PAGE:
Article 3

2022-10-09 Zenia Simonella

When the Context Changes

In a general context that is closed or hostile to the theme of diversity and inclusion, organizations could face an uphill climb, and it could become treacherous and counterproductive to point out progress in this field, especially if the organizations operate locally. At the same time, the history of diversity management reminds us that there have been organizations that have given benefits and opportunities to their employees, going beyond the context in which they operated. The most virtuous organizations could thus use their freedom of action to construct an open and inclusive work environment, at least internally, stemming the possible tensions deriving from the general context.


At the end of September, a demonstration was held in various Italian cities organized by the “Non una di meno” association in defense of Law 194 (“For free, safe and no-cost abortion,” said one of the slogans[1]), and for women’s freedom more in general. The demonstration stressed a widespread worry in part of civil society that emerged at the time of the elections that have made Giorgia Meloni the likely prime minister: the fear is that there will be a constriction of civil rights and a change in attitude (at the country level) towards women, the LGBTIQ+ community, migrants, and other minorities.  

What can happen when the general context in which organizations operate changes? The context can influence the degree of openness and the climate for inclusion in organizations and can favor or inhibit the adoption of policies and practices oriented toward diversity. When the climate becomes (more) hostile, even following changes in the context (not necessarily through a change in legislation), tensions, conflicts and forms of (micro)aggression can arise or intensify. At the same time, it could become more demanding to launch or continue a process on themes of inclusion; in fact, a process of this type could be in conflict with the political-social context and it could become treacherous and counterproductive for the company to point out progress in this field as an identitarian and reputational value. This could regard above all those organizations that have an identity and leadership more rooted in the territory and culture of our country.

The history of diversity management reminds us that, even in the presence of an ambiguous or unfavorable context, there have been organizations that, due to their business vision, on the part of single individuals or because of a favorable orientation from headquarters in other countries, have given benefits and opportunities to their employees, going beyond the context in which they operated, and in certain cases anticipating or favoring the adoption of certain laws. Examples are the (broader) coverage of salary for mandatory maternity leave, flexible hours and construction of smart working policies ante litteram, and the recognition of equal rights for homosexual couples even in the absence of specific laws on the subject.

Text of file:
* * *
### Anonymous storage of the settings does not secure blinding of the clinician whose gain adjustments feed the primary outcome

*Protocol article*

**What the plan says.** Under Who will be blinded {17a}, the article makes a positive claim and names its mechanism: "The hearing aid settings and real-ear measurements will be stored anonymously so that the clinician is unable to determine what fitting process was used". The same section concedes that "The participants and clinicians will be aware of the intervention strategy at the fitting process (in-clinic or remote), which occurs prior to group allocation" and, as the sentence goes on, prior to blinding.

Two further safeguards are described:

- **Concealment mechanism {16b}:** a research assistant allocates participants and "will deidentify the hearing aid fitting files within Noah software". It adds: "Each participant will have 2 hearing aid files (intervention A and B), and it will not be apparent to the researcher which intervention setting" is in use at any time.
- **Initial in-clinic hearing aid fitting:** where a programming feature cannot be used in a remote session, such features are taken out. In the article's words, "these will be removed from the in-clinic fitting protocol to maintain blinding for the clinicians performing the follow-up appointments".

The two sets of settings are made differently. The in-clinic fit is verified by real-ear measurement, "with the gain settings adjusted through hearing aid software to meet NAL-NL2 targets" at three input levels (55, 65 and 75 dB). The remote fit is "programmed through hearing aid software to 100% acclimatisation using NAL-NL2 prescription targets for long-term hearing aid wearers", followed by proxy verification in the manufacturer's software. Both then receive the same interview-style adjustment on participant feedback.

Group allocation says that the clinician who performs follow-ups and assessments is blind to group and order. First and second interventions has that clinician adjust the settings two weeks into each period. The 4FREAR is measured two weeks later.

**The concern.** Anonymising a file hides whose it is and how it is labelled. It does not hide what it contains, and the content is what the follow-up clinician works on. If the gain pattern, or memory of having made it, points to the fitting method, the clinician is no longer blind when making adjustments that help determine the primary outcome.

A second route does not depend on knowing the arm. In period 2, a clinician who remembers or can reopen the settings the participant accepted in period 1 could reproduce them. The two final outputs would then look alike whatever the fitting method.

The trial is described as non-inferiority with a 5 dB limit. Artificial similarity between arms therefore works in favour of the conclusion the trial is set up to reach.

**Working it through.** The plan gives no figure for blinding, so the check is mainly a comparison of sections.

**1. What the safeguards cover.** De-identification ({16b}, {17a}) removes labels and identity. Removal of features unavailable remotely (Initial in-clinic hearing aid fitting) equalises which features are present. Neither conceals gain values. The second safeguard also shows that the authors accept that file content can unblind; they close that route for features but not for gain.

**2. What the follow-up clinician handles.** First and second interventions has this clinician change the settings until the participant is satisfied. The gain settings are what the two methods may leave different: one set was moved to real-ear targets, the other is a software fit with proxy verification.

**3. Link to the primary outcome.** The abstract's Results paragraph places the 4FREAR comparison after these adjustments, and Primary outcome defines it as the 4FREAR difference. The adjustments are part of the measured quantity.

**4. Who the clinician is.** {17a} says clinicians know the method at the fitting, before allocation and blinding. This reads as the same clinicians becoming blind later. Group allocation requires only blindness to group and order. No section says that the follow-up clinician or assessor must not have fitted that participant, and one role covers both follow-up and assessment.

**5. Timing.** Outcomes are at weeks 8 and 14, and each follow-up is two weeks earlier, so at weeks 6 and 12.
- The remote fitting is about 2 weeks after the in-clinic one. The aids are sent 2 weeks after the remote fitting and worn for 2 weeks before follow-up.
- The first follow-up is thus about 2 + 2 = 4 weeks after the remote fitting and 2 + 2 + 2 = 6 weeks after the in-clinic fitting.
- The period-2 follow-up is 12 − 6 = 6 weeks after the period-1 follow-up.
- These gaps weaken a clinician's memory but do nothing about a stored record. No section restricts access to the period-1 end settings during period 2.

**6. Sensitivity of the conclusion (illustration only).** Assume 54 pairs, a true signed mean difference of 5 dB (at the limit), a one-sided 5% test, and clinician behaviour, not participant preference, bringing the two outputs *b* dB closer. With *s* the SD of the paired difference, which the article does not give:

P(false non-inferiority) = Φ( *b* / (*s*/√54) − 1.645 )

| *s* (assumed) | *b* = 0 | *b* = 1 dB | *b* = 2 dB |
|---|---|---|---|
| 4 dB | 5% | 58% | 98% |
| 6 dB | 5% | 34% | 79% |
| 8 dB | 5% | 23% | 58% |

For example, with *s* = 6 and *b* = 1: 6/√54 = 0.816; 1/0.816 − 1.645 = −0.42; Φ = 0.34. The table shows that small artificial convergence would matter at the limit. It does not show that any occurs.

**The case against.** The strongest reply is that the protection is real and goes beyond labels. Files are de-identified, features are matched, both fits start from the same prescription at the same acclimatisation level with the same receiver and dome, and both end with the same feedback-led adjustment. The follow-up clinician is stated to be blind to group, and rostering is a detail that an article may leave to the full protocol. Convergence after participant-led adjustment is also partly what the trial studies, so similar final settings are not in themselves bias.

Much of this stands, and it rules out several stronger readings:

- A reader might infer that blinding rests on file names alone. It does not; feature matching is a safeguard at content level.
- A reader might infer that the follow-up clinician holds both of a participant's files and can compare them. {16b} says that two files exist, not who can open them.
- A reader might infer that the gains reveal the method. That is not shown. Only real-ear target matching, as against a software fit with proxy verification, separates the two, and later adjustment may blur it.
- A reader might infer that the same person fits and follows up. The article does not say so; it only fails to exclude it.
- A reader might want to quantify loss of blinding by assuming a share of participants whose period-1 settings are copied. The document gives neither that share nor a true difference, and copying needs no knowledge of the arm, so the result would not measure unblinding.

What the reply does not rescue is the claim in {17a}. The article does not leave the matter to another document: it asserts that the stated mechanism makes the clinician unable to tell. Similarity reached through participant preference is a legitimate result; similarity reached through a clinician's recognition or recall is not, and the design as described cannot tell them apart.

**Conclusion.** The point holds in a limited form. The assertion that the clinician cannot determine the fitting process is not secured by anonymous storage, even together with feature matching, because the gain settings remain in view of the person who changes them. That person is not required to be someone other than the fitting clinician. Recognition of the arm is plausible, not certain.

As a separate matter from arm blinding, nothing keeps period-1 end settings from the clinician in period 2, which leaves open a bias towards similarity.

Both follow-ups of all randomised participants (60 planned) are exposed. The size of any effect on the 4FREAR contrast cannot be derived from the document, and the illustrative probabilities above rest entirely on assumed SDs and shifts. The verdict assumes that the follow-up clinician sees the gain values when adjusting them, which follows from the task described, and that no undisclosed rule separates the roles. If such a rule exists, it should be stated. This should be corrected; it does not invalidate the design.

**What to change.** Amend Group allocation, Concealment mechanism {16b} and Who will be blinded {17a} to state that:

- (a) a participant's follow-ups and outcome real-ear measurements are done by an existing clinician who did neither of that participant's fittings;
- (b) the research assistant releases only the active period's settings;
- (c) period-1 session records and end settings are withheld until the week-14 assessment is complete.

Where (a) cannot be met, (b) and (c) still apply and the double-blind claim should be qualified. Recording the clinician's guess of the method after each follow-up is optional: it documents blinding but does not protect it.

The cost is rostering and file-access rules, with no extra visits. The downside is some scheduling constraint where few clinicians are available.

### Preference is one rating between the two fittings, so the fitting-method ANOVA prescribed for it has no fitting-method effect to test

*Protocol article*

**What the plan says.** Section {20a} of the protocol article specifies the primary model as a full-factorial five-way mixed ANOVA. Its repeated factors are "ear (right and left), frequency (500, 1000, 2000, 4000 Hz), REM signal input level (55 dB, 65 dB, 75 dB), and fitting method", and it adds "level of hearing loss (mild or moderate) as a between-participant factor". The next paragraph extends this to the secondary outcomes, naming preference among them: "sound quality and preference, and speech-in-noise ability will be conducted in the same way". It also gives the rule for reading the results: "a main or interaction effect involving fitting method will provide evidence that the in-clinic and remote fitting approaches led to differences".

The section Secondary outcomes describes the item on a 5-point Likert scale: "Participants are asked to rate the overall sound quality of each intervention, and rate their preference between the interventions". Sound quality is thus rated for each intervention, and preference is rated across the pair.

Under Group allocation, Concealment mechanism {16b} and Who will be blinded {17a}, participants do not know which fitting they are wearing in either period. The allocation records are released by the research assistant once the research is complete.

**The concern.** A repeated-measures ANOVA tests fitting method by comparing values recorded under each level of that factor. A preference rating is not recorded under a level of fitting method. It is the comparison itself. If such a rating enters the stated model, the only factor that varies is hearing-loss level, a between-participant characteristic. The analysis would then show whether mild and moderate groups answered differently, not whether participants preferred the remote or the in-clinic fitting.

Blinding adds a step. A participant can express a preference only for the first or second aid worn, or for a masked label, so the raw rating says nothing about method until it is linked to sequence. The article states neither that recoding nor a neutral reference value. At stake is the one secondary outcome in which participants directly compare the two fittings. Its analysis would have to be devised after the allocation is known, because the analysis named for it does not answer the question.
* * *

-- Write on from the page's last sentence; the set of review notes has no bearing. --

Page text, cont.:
A pro-active approach by businesses in the social field has its origin in the concept of Corporate Social Responsibility (CSR), born in the United States in the 1940s as an act by businesses[2] that, to avoid the “red tape” of a potentially invasive state, began to define their range of action in social terms. Corporate Social Responsibility became an assumption of pro-active and voluntary responsibility to affirm freedom of action, seeking to avoid the drift toward socialism deriving from state intervention into the market. Over time, CSR has been interpreted as a lever for business that could generate benefits for society as a whole, but as stated by the precursors in this field,[3] the results reached in social and environmental terms have been questionable (because they are ineffective or superficial). Today there is a formalization of the issue in the form of ESG,[4] that is forcing companies to adopt more sustainable behavior, with all of the advantages and problems inherent in the adoption of complex monitoring tools (bureaucratization, formalization, etc.). However, even in the field of ESG a serious reflection on the issue of “diversity and inclusion” is yet to come.

Therefore, in a context that can potentially shift against persons who historically have been excluded and have faced difficulties in gaining certain rights, and in which the theme of “diversity and inclusion” still draws little attention at the national level,[5]the “road to inclusion” could still be uphill climb. The commitment would remain on the part of organizations that, individually, would continue to construct (or decide to start the work for the construction of) an inclusive work environment, seeking to stem the possible tensions deriving from a changing context. Perhaps it is insufficient, but it would in any event be an important sign.

[2] See L. Morri, Storia e teorie della responsabilità sociale d’impresa. Un profilo interpretativo, Milan, FrancoAngeli, 2009.

[3] Si vedano le riflessioni di F. Perretti, “Le imprese (ir)responsabili”, Economia&Management, 1-2021.

[4] See, for example, F. Perrini, A. Iantosca, “I rating ESG: amarli o odiarli?”, Economia&Management, 1-2021.